We see a great apathy from Gregory to apply the Better Off Overall Test when it comes to security agreements and hence most of the agreements approved by him are sub standard. Gregory was given the role of presiding over Security Industry EBAs because security workers do not figure in high numbers as unionists. It is strange that employee affiliated commissioners are appointed to preside over EBAs in industries where there are high unionization and the union is 'looked after'.

It is for this reason, that most Security Industry EBAs are sub standard and the disappointing part is that most security workers work under an EBA. So if you are contemplating working in the Security Industry, try to determine whether your prospective employer has an EBA in force. You can search the FWC web site to see if one exists. If one exists, open the actual copy of the EBA on the web site and examine it.

If the employee representative is the union the United Voice or their previous incarnation Hospitality and Miscellaneous Workers Union , then the pay and conditions are in the favour of the employee. Another union the Media, Entertainment and Arts Alliance has supposedly negotiated some agreements, but be warned this union is in collaboration with the employers and these agreements are sub standard. If there has not been any involvement by United Voice, then there is a high chance that these agreements are sub standard.

Look for the pay rates in these agreements. Most have a flat hourly rate for shift work and weekends which are designed to strip away shift and weekend penalties. Compare what the hourly rates should be for shift and weekends according to the SSIA by opening the Payslip Calculator. Enter the information in the top window to assess the different pay level and press the calculate button and each hourly rate for different hours of work are displayed.

National Employment Standard

The National Employment Standard (NES) is generally much the same as the Australian Fair Pay and Conditions Standard introduced by Work Choices. However, there are a few key differences which are identified here:

Parental Leave ‐ a parent employee will now have the right to request up to an extra 12 months of unpaid parental leave. This can only be refused on 'reasonable business grounds' and must give written reasons within 21 days.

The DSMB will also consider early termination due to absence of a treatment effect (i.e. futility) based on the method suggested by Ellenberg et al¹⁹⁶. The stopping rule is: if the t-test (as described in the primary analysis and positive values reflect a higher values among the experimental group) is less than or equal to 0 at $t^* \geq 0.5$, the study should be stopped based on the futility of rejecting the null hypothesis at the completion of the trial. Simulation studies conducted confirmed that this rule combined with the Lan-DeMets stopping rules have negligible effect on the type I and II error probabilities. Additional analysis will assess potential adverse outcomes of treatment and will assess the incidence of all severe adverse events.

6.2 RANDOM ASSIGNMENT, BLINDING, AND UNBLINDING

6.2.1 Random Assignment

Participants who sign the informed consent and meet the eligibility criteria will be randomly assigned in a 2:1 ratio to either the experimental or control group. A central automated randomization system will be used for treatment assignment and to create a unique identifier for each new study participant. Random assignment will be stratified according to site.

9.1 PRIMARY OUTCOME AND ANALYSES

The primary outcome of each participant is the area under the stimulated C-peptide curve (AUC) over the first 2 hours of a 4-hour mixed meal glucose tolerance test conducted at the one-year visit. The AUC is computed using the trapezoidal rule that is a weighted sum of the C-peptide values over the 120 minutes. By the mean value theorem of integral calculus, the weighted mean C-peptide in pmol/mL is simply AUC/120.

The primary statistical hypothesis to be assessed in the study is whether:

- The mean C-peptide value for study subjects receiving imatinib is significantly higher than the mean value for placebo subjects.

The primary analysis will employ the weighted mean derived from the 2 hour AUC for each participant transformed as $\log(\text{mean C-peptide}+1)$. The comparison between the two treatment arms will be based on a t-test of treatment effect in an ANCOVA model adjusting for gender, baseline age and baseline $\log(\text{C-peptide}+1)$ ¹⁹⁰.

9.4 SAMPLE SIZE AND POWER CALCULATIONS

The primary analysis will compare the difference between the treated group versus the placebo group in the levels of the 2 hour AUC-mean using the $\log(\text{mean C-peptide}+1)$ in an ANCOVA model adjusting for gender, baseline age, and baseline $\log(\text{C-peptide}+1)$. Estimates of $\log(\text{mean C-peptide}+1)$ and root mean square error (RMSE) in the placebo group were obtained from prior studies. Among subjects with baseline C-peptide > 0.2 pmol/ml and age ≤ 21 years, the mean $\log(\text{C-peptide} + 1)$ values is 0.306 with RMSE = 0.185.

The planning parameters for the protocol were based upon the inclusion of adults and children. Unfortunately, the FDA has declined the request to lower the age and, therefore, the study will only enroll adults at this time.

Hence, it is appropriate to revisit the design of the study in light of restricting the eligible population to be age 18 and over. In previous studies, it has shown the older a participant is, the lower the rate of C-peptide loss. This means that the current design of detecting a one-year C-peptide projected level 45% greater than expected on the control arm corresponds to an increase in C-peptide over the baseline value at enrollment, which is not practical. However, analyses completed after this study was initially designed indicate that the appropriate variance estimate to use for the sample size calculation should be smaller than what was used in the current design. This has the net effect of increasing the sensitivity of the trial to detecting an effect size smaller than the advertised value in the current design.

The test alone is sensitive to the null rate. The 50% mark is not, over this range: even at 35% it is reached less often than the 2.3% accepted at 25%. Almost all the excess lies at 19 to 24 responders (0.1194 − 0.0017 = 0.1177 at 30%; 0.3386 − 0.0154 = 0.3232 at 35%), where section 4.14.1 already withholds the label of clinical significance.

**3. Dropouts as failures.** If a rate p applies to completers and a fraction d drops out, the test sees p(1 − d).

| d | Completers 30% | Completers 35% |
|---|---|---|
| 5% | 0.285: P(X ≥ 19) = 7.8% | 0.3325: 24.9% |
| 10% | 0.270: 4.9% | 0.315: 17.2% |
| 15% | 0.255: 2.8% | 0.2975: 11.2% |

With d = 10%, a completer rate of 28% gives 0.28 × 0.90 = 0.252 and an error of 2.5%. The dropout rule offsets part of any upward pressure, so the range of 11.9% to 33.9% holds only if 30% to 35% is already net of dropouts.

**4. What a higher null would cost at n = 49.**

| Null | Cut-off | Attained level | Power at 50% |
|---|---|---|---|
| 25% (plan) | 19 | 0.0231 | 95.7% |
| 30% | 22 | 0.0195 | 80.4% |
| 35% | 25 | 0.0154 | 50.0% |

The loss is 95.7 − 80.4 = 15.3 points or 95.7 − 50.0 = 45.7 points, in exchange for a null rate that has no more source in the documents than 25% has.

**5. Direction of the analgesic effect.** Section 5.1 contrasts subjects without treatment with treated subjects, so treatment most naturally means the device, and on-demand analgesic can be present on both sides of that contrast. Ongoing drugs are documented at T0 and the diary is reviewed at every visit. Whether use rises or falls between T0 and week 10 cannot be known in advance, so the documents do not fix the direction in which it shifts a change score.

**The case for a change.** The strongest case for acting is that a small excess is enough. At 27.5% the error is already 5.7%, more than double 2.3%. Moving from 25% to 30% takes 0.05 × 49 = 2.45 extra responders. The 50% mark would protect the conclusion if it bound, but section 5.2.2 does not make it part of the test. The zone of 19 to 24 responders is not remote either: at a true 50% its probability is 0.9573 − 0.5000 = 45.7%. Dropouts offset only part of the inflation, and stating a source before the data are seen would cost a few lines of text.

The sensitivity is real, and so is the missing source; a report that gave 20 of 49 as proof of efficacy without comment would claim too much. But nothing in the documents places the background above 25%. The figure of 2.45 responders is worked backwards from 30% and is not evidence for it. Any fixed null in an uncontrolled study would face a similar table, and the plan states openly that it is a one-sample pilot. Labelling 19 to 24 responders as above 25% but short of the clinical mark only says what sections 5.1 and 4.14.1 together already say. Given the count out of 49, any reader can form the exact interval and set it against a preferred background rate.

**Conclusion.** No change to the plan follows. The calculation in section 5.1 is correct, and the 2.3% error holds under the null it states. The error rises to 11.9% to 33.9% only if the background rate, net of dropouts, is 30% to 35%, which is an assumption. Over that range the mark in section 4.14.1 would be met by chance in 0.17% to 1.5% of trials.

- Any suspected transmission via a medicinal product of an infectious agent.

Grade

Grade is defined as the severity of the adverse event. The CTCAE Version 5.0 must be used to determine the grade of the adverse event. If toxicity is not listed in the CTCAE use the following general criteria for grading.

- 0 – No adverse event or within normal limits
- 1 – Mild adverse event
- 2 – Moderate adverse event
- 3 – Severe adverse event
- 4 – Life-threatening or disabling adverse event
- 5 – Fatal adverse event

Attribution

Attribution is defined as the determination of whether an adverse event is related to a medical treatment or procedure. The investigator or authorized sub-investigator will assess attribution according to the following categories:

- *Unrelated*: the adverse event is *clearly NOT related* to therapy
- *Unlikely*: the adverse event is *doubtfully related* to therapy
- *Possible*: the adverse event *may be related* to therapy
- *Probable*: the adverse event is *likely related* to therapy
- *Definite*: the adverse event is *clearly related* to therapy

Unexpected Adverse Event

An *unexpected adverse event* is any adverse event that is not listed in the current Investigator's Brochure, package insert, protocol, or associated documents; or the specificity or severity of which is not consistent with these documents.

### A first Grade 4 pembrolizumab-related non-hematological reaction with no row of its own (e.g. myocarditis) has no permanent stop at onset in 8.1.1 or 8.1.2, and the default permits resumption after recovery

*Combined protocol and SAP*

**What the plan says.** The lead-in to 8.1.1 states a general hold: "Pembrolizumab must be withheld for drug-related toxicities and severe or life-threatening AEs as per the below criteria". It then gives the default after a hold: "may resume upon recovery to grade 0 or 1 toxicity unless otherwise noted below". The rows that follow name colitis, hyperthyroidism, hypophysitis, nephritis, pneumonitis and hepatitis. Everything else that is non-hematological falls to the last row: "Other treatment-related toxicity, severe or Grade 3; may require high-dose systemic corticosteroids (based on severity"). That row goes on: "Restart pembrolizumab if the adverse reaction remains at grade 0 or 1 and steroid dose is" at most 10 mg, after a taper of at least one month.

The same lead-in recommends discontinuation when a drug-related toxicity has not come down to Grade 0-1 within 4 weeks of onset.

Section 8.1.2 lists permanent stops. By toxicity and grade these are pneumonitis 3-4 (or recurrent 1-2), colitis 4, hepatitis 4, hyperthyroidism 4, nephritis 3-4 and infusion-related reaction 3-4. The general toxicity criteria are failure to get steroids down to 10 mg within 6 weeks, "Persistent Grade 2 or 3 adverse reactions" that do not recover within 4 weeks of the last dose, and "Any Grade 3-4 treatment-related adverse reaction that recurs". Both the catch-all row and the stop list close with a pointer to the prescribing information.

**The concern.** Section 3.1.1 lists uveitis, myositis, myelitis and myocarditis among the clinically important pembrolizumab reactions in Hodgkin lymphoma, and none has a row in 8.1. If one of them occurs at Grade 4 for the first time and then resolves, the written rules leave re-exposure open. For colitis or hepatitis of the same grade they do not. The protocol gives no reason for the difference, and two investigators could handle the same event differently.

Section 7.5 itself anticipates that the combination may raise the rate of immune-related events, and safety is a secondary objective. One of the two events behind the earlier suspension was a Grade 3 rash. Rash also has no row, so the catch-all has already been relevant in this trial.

There is also a new obligation on the employer to consult with an employee on parental leave if the employer makes a decision that will significantly affect the employee's pre‐parental leave position.

Flexible Work for Parents ‐ this is a new entitlement. Employees (subject to qualifying criteria similar to those for parental leave) may request a change in working arrangements if a parent or carer of a child under school‐age. The request must be in writing and as for extending parental leave beyond 12 months, written reasons must be provided within 21 days if refused by the employer.

Community Service Leave ‐ although not necessarily a new condition, this was not previously part of the Australian Fair Pay and Conditions Standard. Employees are entitled to time off for eligible community service activities, such as fire‐fighting, civil defence and rescue activities with recognized organizations.  There is also a new entitlement to paid jury service of up to 10 days for non‐casual employees.

Redundancy Pay ‐ this is a significant new national standard for employers with more than 15 employees, particularly for non‐award employees such as most management workers. The redundancy standard under the NES is the existing Federal award redundancy standard.

Fair Work Information Statement ‐ similar in function to the  Work Choice Information Statement. This statement needs to be given to all new employees and provides information about the NES, modern awards, agreement making, freedom of association and the role of various government bodies such as Fair Work Australia and the Fair Work Ombudsman.